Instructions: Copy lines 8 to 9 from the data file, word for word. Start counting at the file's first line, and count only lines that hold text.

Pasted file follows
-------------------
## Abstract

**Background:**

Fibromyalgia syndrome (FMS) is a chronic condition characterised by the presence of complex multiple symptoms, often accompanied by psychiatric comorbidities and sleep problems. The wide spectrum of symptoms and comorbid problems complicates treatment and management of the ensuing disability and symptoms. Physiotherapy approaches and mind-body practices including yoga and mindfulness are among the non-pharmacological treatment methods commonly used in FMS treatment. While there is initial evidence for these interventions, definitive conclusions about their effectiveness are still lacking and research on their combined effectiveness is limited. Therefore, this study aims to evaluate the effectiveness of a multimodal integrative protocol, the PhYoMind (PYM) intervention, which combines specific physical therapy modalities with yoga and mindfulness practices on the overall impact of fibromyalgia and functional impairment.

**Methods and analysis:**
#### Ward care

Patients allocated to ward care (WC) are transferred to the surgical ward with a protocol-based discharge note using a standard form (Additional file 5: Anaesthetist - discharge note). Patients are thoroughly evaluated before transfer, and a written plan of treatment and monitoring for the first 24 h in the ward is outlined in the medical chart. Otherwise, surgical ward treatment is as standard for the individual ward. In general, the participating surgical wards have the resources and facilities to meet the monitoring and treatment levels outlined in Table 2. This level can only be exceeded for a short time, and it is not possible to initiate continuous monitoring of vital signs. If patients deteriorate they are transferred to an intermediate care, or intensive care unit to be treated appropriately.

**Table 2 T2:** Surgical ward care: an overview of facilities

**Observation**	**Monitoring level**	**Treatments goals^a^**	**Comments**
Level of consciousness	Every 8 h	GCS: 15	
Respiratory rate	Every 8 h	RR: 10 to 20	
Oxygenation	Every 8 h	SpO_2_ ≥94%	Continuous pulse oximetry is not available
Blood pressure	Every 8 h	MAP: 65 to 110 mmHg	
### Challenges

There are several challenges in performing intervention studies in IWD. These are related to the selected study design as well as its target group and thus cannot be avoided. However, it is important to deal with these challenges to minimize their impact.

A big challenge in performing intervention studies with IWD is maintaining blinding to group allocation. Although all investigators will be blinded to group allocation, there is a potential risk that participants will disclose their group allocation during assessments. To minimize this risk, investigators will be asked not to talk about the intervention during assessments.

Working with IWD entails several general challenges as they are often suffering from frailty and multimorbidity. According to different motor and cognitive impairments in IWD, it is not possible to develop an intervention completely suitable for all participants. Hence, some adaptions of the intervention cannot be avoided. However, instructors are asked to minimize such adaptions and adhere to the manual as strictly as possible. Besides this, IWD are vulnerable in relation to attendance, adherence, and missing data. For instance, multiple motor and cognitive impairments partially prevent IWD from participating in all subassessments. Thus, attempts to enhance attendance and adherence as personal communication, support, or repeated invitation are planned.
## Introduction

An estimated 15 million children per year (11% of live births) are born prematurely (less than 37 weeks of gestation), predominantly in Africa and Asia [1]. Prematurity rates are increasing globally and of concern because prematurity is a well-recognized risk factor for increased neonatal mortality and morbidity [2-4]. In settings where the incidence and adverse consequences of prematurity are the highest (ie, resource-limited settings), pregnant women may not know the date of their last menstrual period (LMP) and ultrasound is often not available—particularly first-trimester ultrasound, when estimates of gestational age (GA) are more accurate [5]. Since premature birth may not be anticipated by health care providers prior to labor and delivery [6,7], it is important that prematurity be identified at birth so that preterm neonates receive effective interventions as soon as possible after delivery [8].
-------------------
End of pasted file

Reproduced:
**Observation**	**Monitoring level**	**Treatments goals^a^**	**Comments**
Level of consciousness	Every 8 h	GCS: 15	